In a sense, we miniaturized a complex vehicle powertrain into a wheel, which resulted in a highly-integrated product in which some components are nested within others. This means that, for example, replacing bearings is a labor-intensive process.

With this in mind, we invested significantly in build quality to minimize requirements for service by deploying novel self-diagnostics and self-protection capabilities in each Wheel and through investing in high quality mechanical design and exhaustive testing. The results we have seen are very good. We have plenty of Wheels in the field that have been ridden for tens of thousands of miles, and electronic problems are the lowest in the industry. The only issues we have seen with electronics are in rare cases where users did not charge or store their Wheel as instructed for periods of several months, and as a result, damaged their batteries as would happen with any electric bicycle.

If any technical issues arise, Superpedestrian offers an industry standard warranty for original owners of the Copenhagen Wheel: one year in the US, two years in Europe. We have and will continue to honor all valid warranty claims including replacing Wheels with new ones whenever necessary.

Regarding riding the Wheel in the rain: the Copenhagen Wheel is designed according to the industry’s standard EN15194 spec. While the standard requires IPX4 rating (splashproof, but not fully waterproof), we have gone further and designed it to pass IPX5 (low pressure water jet sprays but not fully waterproof). Users are made aware of this. Our manual and online support center both mention avoiding riding in excessively wet weather – you can read more about it here.

Over the years, we have seen a very small number of cases in which users rode their Wheel in excessively rainy conditions and had water penetrate the non-drive side bearing. While this voids our warranty, we have worked closely with our customers to remedy the issue, and in several cases have replaced Wheels.

The issue you may be referring to is in a handful of cases where users rode their Wheels in extremely wet conditions or submerged in deep puddles. Superpedestrian is unable to provide replacement Wheels in such cases.

If you believe that the customers you have been in contact with have a bearing issue that did not result from abuse of the product, please have them reach out to us and we will do our best to resolve the issue with them.

We stand behind the Copenhagen Wheel 100%.

Regarding future products, as you may know we have recently launched an e-scooter sharing fleet product which incorporates the self-diagnostics and self-protection capabilities of the Copenhagen Wheel, and is tested to be the industry’s most reliable e-scooter. We are working on a new type of two-wheeled micro vehicle right now, and also plan to release a new electric-bike drive system in 2022.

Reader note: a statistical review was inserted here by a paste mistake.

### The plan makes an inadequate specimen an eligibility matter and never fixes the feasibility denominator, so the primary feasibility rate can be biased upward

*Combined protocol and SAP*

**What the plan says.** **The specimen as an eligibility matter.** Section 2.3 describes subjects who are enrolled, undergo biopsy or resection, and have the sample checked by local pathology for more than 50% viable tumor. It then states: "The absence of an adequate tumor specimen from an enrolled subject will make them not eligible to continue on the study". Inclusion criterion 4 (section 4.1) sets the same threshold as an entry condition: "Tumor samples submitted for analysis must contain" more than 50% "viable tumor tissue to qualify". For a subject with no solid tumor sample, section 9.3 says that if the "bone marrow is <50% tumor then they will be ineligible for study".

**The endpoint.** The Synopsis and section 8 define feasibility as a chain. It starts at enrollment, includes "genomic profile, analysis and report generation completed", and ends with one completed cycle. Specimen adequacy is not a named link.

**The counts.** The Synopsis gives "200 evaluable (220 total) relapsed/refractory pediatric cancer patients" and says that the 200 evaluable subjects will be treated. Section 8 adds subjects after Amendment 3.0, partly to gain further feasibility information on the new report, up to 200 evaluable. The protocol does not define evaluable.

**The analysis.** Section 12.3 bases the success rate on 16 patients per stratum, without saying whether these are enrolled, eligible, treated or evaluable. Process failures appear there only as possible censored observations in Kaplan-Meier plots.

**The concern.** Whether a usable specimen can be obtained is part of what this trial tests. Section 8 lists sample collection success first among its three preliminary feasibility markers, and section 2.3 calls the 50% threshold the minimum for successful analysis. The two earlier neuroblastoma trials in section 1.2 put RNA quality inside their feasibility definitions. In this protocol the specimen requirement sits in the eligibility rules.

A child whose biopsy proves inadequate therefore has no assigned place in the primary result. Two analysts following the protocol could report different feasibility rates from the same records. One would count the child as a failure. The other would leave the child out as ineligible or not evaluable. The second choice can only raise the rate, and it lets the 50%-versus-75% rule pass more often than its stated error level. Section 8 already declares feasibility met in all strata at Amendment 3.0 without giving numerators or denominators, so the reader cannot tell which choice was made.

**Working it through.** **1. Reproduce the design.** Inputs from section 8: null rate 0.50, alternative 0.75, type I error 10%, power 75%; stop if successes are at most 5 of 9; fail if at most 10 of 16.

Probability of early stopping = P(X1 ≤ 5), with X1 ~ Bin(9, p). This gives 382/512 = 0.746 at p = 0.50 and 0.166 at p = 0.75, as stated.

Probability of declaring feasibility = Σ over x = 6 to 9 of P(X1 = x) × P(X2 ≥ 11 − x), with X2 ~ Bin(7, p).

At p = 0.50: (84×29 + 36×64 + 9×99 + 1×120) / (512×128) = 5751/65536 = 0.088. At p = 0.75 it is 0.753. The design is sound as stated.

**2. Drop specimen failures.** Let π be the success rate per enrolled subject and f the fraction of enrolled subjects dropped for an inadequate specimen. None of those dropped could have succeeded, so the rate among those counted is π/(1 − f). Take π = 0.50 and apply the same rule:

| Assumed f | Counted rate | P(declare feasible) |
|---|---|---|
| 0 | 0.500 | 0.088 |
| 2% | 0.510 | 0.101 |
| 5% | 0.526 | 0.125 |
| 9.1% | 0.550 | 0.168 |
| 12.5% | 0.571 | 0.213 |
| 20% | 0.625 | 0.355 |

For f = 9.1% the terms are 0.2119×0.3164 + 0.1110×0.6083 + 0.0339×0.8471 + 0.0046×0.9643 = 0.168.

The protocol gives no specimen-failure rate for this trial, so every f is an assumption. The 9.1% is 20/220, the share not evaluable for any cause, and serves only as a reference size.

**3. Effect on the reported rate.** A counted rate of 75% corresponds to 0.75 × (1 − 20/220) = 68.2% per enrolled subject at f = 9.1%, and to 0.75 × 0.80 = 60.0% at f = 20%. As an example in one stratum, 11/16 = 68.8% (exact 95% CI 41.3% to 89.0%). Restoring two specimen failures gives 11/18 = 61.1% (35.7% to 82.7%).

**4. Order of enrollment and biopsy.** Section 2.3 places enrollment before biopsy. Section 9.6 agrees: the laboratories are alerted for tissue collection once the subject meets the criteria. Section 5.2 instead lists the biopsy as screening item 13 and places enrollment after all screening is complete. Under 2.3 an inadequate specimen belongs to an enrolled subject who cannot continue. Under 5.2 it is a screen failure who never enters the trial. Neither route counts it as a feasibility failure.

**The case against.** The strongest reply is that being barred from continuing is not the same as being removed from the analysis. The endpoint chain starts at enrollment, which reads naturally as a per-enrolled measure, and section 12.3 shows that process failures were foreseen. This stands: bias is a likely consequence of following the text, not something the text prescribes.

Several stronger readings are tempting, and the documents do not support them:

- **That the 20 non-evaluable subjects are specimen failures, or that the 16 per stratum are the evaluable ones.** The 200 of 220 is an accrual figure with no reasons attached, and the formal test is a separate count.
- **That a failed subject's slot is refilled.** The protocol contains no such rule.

Superpedestrian electric scooter
Hopefully these details help clarify the points you raised. If you have any further questions, please feel free to reach out.

Kind Regards,
The Superpedestrian team

Well, there you have it. It’s a tough world out there in the electric personal mobility space. I hope all parties find the strength to conduct a fair dialog and come to agreement on some of the issues on these amazing products. I want to thank Sam and Chris for being open to my take on the situation.

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Jesper Berggreen

Jesper had his perspective on the world expanded vastly after having attended primary school in rural Africa in the early 1980s. And while educated a computer programmer and laboratory technician, working with computers and lab-robots at the institute of forensic medicine in Aarhus, Denmark, he never forgets what life is like having nothing. Thus it became obvious for him that technological advancement is necessary for the prosperity of all humankind, sharing this one vessel we call planet earth. However, technology has to be smart, clean, sustainable, widely accessible, and democratic in order to change the world for the better. Writing about clean energy, electric transportation, energy poverty, and related issues, he gets the message through to anyone who wants to know better. Jesper is founder of and a long-term investor in Tesla, Ørsted, and Vestas.

Jesper Berggreen has 239 posts and counting. See all posts by Jesper Berggreen